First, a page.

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41.1 Single Shell Commands

M-! (shell-command) reads a line of text using the minibuffer and executes it as a shell command in a subshell made just for that command. Standard input for the command comes from the null device. If the shell command produces any output, the output appears either in the echo area (if it is short), or in an Emacs buffer named ‘*Shell Command Output*’, which is displayed in another window but not selected (if the output is long).

For instance, one way to decompress a file ‘foo.gz’ from Emacs is to type M-! gunzip foo.gz <RET>. That shell command normally creates the file ‘foo’ and produces no terminal output.

A numeric argument, as in M-1 M-!, says to insert terminal output into the current buffer instead of a separate buffer. It puts point before the output, and sets the mark after the output. For instance, M-1 M-! gunzip < foo.gz <RET> would insert the uncompressed equivalent of ‘foo.gz’ into the current buffer.

If the shell command line ends in ‘&’, it runs asynchronously. For a synchronous shell command, shell-command returns the command's exit status (0 means success), when it is called from a Lisp program. You do not get any status information for an asynchronous command, since it hasn't finished yet when shell-command returns.

M-| (shell-command-on-region) is like M-! but passes the contents of the region as the standard input to the shell command, instead of no input. With a numeric argument, meaning insert the output in the current buffer, it deletes the old region and the output replaces it as the contents of the region. It returns the command's exit status, like M-!.

One use for M-| is to run gpg to see what keys are in the buffer. For instance, if the buffer contains a GPG key, type C-x h M-| gpg <RET> to feed the entire buffer contents to the gpg program. That program will ignore everything except the encoded keys, and will output a list of the keys the buffer contains.

Both M-! and M-| use shell-file-name to specify the shell to use. This variable is initialized based on your SHELL environment variable when Emacs is started. If the file name is relative, Emacs searches the directories in the list exec-path; this list is initialized based on the environment variable PATH when Emacs is started. Your ‘.emacs’ file can override either or both of these default initializations.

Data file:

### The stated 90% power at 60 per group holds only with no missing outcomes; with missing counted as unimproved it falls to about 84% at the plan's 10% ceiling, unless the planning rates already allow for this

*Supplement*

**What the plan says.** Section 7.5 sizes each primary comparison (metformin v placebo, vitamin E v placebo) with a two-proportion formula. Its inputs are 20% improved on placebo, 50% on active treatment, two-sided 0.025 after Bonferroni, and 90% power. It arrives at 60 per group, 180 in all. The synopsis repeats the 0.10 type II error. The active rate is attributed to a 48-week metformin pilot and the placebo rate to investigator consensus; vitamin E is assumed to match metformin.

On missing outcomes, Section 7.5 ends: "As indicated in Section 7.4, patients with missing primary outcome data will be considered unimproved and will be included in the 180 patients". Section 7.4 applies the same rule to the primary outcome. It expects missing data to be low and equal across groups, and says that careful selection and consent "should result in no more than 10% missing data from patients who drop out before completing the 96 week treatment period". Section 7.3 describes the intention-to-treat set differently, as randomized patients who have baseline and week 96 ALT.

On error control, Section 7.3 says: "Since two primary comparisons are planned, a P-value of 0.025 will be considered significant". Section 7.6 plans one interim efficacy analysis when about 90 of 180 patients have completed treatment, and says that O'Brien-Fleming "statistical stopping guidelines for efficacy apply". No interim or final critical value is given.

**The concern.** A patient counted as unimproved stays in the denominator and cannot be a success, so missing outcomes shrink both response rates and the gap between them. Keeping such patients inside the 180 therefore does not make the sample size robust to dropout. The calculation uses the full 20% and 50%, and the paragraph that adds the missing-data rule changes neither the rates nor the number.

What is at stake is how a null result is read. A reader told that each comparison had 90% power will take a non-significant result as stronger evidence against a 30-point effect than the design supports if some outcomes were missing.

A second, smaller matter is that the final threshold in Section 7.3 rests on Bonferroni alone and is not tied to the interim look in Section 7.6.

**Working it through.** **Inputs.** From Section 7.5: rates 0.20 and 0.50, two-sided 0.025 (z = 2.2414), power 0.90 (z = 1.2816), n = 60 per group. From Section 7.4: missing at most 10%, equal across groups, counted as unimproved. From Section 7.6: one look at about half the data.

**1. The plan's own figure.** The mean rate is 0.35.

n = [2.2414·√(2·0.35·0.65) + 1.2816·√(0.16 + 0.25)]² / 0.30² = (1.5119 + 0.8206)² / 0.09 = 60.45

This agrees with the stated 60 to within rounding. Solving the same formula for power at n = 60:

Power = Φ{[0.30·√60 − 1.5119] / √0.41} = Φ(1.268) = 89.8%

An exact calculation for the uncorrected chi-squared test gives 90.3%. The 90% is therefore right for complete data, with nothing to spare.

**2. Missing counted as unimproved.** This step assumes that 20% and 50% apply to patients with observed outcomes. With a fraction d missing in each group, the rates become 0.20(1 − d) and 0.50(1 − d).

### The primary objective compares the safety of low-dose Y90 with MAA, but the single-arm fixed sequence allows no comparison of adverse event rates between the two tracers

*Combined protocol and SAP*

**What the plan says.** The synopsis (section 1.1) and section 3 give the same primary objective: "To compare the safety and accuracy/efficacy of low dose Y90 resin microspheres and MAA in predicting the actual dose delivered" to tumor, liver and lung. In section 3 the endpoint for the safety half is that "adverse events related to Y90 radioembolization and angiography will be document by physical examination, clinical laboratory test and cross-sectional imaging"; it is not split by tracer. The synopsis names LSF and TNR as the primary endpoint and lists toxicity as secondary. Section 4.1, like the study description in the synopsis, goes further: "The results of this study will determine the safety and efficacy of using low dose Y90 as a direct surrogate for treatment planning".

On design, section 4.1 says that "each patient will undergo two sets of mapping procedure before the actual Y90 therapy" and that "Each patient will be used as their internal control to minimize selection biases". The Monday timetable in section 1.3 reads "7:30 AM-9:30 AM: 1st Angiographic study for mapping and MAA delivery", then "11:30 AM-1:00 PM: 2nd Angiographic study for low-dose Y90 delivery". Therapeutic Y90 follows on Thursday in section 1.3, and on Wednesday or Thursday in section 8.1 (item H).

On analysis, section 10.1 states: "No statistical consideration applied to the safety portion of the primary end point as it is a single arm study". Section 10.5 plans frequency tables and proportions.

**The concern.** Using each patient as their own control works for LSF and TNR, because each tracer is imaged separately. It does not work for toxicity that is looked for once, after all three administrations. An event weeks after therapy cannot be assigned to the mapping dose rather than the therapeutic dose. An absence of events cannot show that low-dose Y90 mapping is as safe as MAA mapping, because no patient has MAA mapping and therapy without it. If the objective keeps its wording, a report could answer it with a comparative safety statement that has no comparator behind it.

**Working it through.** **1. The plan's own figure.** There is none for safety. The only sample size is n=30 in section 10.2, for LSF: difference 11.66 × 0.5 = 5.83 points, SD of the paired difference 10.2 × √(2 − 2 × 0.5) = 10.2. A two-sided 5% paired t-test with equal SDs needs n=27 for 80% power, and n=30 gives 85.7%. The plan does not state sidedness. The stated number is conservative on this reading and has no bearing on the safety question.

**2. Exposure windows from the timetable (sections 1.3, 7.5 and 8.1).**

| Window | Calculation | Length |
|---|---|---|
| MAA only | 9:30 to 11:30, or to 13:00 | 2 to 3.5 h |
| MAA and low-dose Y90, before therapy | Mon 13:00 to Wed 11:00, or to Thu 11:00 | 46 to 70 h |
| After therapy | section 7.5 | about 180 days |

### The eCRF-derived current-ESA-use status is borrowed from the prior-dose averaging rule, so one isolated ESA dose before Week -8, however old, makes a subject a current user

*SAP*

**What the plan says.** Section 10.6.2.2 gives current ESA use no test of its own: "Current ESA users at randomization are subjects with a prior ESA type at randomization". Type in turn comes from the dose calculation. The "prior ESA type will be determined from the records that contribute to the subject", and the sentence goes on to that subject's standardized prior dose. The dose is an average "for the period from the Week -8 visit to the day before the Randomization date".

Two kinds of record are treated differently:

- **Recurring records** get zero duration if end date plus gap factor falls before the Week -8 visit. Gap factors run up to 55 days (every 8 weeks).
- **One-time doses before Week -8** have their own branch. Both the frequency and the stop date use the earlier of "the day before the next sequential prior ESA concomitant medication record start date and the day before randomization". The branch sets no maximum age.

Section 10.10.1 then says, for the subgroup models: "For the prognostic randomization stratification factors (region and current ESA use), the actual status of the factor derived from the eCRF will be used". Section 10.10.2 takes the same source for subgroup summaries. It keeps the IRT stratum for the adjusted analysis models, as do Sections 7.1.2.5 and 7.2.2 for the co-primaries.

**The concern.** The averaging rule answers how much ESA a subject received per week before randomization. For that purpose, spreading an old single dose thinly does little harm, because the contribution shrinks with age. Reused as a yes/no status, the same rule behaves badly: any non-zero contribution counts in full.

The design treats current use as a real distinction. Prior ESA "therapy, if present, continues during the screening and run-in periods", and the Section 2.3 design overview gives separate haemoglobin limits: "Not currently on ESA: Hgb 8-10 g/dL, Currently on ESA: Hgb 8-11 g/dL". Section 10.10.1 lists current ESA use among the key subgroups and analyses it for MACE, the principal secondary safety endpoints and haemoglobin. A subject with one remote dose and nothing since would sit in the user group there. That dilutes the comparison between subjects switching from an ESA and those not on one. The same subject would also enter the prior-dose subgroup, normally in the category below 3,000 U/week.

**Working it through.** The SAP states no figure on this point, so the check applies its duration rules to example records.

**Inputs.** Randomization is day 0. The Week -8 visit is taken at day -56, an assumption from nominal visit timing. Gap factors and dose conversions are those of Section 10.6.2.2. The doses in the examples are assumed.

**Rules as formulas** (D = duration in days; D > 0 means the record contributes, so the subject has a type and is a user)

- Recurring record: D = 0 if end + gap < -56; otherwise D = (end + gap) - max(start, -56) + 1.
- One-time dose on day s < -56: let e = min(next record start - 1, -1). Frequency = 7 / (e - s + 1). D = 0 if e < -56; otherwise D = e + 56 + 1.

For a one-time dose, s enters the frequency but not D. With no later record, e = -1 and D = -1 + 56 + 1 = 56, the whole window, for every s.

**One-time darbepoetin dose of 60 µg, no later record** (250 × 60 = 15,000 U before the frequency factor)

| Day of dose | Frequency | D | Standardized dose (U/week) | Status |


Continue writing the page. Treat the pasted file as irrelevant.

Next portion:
Both M-! and M-| wait for the shell command to complete, unless you end the command with ‘&’ to make it asynchronous. To stop waiting, type C-g to quit; that terminates the shell command with the signal SIGINT—the same signal that C-c normally generates in the shell. Emacs then waits until the command actually terminates. If the shell command doesn't stop (because it ignores the SIGINT signal), type C-g again; this sends the command a SIGKILL signal which is impossible to ignore.

Asynchronous commands ending in ‘&’ feed their output into the buffer ‘*Async Shell Command*’. Output arrives in that buffer regardless of whether it is visible in a window.

To specify a coding system for M-! or M-|, use the command C-x <RET> c immediately beforehand. See section Coding Systems for Interprocess Communication.

Error output from these commands is normally intermixed with the regular output. But if the variable shell-command-default-error-buffer has a string as value, and it's the name of a buffer, M-! and M-| insert error output before point in that buffer.


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